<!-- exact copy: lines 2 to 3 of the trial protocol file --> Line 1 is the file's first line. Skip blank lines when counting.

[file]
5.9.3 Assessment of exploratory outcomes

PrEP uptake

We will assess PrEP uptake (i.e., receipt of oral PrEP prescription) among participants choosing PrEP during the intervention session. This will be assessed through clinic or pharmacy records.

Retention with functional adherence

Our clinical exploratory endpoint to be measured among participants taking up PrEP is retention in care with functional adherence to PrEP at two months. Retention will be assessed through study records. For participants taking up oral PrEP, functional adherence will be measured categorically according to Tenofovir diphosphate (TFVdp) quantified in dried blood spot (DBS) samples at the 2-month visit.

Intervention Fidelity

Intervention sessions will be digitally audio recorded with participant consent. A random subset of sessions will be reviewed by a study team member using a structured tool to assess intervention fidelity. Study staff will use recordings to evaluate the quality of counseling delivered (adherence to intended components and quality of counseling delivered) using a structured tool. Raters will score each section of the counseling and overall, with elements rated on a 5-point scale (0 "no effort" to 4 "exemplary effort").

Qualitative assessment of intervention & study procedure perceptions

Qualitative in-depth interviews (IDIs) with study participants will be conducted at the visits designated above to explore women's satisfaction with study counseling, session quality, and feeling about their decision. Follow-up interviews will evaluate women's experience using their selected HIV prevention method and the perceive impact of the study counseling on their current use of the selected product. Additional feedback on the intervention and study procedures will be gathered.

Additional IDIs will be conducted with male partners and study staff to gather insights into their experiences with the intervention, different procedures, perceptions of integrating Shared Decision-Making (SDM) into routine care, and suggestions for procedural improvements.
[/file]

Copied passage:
PrEP uptake

We will assess PrEP uptake (i.e., receipt of oral PrEP prescription) among participants choosing PrEP during the intervention session. This will be assessed through clinic or pharmacy records.